A new survey conducted by Porter Research for Healthcare & Life Sciences titled “Severity and Frequency of Cyberattacks Drive Urgency, Investment” has revealed the healthcare industry’s increased vulnerability to cyber threats due to the rapid pace of digital transformation in recent years. This transformation has created vulnerabilities in healthcare organizations’ cybersecurity, making them more susceptible to cyberattacks.
The survey was conducted from November 2022 through January 2023 and included more than 100 IT and business leaders across the provider, payer, and pharmaceutical/life sciences industries. The survey results reveal an alarming concern among leaders about their preparedness to prevent and mitigate ransomware attacks, along with an enhanced focus on the medical ecosystem and sustainability.
As Microsoft’s Digital Defense Report notes, cybercriminals have evolved their tactics from basic malware to ransomware and credential harvesting, highlighting the progressive sophistication of hackers targeting healthcare organizations. This increased sophistication is concerning, as the American Hospital Association acknowledges that cybercriminals are often more skilled and organized than in the past. The Porter Research survey results echo these concerns, with 100% of leaders noting “growing hacker sophistication” as the primary driver behind the increase in ransomware attacks. These findings highlight the urgent need for healthcare organizations to invest in robust security measures to protect against cyber threats.
Moreover, the healthcare industry is uniquely at risk due to the rapid pace of change in recent years, including the addition of virtual care services and the expansion of the Internet of Medical Things, which propelled innovation in healthcare at a dizzying pace. Accelerating digitization drove many healthcare organizations to modernize their technology faster than their traditional security protocols and practices, which left them more prone to cyberattacks. What were previously nefarious attacks and breaches are now shifting toward more demands for ransom through highly targeted, highly coordinated activity.
In addition, the survey revealed that 60% of leaders are not fully confident in the technologies they use to prevent and mitigate ransomware attacks. Additionally, 81% of leaders rely on basic cybersecurity methodologies, such as email filtering and firewalls, as their primary defense mechanisms against cyberattacks. These findings suggest that healthcare organizations need to invest in more sophisticated technologies and practices to better protect against cyber threats.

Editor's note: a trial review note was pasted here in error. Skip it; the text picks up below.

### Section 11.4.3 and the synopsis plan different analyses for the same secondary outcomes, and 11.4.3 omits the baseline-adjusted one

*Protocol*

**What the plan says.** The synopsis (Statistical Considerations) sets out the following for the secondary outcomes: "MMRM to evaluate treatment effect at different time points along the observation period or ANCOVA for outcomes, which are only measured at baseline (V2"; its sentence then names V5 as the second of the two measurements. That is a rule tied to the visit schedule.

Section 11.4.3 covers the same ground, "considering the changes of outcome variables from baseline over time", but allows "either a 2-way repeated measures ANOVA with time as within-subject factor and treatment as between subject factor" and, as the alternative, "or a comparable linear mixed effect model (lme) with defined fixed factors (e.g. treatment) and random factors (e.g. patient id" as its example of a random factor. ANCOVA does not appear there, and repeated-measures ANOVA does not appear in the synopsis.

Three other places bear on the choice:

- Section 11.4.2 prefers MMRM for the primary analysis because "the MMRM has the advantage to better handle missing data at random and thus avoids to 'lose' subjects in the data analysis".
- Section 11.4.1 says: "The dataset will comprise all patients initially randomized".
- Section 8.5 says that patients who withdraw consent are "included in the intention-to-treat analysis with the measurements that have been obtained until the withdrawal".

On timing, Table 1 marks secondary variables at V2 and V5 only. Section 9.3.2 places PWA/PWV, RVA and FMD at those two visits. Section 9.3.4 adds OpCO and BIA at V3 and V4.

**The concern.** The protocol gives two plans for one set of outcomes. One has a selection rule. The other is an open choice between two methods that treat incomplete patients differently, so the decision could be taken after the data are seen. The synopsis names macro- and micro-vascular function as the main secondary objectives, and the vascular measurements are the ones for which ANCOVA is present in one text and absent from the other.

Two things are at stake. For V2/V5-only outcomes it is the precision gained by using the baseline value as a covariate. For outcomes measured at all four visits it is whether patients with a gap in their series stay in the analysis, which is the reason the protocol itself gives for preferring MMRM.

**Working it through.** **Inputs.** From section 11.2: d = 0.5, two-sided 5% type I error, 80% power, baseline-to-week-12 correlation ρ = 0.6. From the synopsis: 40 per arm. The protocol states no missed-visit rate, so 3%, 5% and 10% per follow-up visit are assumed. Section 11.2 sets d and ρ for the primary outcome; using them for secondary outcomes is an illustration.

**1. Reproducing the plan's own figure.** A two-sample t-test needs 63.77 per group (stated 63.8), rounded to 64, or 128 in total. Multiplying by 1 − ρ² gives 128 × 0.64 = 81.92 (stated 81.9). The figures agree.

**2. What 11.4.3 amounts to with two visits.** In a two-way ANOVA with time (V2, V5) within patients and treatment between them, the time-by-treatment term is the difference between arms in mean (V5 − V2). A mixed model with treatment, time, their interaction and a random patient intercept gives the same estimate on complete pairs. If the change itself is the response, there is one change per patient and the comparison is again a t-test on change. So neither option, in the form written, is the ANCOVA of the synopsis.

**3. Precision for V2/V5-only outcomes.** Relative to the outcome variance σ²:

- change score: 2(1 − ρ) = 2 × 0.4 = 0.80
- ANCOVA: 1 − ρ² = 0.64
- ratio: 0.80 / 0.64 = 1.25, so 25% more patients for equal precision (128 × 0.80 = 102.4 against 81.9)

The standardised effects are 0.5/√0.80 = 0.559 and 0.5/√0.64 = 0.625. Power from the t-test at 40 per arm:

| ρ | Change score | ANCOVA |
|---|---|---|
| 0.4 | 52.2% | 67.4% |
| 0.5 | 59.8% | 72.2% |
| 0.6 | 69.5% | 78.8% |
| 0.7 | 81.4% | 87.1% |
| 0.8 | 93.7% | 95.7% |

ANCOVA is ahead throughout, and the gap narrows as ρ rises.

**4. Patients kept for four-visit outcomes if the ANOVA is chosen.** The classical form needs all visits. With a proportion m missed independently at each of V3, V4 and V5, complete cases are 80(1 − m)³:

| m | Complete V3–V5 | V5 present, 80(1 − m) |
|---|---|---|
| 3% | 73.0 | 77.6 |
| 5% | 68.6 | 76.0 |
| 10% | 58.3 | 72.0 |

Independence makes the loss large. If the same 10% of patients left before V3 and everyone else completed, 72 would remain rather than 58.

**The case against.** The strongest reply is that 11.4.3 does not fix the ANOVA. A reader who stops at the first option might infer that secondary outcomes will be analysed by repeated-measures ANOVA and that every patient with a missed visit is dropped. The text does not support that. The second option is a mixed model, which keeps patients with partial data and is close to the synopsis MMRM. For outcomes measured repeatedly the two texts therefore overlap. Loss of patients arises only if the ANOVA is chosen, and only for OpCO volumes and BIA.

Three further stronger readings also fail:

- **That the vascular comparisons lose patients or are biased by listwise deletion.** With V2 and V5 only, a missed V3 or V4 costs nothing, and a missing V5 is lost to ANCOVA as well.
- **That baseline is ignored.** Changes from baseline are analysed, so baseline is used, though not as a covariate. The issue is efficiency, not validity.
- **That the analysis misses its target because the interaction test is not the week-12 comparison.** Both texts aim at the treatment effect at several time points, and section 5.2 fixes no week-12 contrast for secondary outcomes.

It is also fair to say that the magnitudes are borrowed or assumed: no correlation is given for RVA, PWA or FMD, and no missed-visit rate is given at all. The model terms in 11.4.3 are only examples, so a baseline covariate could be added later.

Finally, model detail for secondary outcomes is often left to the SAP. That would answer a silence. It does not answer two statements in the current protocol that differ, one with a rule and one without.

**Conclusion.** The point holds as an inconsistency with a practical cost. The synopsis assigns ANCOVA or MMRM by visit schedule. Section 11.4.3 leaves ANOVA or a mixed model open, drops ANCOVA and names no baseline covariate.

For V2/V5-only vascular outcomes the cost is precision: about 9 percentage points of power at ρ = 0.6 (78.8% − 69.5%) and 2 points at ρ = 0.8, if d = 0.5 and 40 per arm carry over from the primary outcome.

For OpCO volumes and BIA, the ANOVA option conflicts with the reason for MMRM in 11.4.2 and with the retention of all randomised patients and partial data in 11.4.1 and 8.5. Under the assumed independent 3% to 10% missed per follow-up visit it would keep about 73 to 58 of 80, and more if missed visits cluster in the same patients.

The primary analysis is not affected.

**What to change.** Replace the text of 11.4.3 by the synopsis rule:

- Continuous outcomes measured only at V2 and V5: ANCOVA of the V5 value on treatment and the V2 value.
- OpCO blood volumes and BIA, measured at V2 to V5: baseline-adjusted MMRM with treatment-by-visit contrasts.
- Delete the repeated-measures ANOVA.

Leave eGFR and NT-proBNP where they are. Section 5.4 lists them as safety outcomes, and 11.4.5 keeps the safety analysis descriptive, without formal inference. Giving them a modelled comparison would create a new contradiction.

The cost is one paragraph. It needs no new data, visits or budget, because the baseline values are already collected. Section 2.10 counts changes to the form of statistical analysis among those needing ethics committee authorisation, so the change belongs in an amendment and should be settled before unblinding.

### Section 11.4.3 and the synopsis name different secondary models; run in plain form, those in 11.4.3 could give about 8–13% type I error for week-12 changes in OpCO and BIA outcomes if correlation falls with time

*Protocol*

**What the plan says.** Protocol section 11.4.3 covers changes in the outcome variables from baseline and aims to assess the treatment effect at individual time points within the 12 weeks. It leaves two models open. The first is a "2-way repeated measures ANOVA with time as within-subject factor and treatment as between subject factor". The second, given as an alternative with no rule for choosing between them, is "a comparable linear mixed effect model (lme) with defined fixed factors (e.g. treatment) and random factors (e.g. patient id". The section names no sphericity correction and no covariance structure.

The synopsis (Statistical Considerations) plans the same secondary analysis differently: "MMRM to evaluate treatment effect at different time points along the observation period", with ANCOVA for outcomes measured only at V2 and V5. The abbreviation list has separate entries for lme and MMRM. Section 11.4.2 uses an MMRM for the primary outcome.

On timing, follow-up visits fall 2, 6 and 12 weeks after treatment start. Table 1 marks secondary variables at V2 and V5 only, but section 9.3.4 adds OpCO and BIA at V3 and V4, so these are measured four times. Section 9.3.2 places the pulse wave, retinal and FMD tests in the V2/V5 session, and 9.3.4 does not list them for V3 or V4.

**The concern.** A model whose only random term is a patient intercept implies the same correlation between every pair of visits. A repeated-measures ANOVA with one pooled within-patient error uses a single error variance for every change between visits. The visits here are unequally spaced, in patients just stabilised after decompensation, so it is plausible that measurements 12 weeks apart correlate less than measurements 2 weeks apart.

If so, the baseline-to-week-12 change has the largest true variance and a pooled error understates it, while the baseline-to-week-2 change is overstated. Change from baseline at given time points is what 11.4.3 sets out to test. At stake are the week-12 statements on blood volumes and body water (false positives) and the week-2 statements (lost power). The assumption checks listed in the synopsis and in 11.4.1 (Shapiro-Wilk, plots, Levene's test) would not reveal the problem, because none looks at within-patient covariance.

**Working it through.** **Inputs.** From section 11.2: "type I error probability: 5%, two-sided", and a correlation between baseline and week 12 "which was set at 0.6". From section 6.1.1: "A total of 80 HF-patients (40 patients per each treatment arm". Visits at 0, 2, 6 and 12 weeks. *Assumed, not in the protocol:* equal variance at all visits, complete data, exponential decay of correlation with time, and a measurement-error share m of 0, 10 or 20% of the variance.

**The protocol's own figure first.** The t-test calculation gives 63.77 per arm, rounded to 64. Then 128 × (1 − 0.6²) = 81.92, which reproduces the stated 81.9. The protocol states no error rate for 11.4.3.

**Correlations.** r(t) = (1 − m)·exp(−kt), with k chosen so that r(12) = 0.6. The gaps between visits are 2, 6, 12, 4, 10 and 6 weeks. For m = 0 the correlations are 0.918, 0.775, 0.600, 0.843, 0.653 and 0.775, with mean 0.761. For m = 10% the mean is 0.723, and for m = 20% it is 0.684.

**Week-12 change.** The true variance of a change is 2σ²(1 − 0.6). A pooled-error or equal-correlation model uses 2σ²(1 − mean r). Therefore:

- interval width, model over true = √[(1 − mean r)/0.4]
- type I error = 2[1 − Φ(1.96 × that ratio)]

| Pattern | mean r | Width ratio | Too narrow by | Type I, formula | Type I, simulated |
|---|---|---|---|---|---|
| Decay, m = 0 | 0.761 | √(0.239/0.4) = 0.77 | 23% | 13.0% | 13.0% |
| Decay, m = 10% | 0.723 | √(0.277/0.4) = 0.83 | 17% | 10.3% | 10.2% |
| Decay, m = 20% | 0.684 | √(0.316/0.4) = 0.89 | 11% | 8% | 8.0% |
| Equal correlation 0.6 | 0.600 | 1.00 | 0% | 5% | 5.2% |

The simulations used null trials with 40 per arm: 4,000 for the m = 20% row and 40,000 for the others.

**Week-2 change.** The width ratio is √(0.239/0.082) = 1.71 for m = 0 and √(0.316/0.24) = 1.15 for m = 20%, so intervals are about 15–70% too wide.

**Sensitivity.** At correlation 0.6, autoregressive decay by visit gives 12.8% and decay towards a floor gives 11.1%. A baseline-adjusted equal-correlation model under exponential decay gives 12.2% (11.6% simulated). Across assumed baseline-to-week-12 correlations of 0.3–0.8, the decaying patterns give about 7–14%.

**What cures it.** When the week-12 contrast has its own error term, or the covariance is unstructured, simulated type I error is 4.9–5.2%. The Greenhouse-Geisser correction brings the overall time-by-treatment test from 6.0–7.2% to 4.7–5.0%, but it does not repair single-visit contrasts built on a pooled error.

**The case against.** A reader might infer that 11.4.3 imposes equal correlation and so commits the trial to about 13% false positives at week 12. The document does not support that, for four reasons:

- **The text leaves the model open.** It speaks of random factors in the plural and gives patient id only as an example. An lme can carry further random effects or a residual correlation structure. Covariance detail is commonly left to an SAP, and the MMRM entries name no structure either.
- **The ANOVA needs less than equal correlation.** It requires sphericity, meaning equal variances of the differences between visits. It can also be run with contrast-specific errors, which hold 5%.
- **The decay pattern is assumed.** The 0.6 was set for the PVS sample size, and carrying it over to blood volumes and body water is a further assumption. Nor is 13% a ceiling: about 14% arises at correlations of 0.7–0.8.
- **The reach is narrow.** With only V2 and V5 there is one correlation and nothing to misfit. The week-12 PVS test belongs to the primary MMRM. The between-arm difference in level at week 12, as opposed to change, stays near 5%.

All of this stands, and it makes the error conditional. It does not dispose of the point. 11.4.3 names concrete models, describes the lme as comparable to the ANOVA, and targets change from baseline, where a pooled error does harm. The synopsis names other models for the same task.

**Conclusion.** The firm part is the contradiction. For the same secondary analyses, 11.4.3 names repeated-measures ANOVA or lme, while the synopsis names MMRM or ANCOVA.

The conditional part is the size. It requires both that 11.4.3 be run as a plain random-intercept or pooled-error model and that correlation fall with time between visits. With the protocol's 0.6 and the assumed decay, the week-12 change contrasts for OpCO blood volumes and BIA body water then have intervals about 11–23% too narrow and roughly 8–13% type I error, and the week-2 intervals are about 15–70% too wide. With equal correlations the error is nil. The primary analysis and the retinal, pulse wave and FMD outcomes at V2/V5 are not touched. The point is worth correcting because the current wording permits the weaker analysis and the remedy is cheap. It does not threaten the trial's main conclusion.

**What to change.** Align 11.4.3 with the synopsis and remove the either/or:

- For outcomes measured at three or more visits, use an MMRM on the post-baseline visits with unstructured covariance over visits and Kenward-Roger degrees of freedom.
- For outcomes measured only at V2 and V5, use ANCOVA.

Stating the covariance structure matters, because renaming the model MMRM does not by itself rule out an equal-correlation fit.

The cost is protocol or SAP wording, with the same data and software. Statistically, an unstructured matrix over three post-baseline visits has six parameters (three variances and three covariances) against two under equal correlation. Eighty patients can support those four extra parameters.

To address these vulnerabilities, healthcare organizations are increasing their investments aimed at preventing and mitigating ransomware attacks. The study found that 82% of leaders are increasing their investments in cybersecurity this year, highlighting the industry’s recognition of the need to prioritize cybersecurity in the digital age. Furthermore, 85% of leaders place mitigating cyberattacks as a “high” or “very high priority” in 2023. The report notes that healthcare organizations face unique challenges when it comes to cybersecurity. Unlike other leading industries, such as manufacturing, retail, and media, healthcare involves millions of workers performing manual tasks like patient intake, medical documentation, and medical billing with millions of patients’ sensitive medical data. Patient medical records sell on the dark web for as much as $1,000 per record compared with financial records, which are valued at $20 to $110, and Social Security numbers at $1.
The healthcare industry needs to recognize the urgent need to prioritize cybersecurity measures as it faces an increasingly sophisticated threat from cybercriminals. As digital transformation continues to shape the industry, healthcare organizations must invest in technologies and practices that can prevent and mitigate cyber threats. It is essential to understand the high stakes of cyberattacks, given the sensitive nature of medical data and the potential impact on patient safety. With the right investments and a focus on cybersecurity, healthcare organizations can protect themselves from these threats and ensure the safety and well-being of their patients.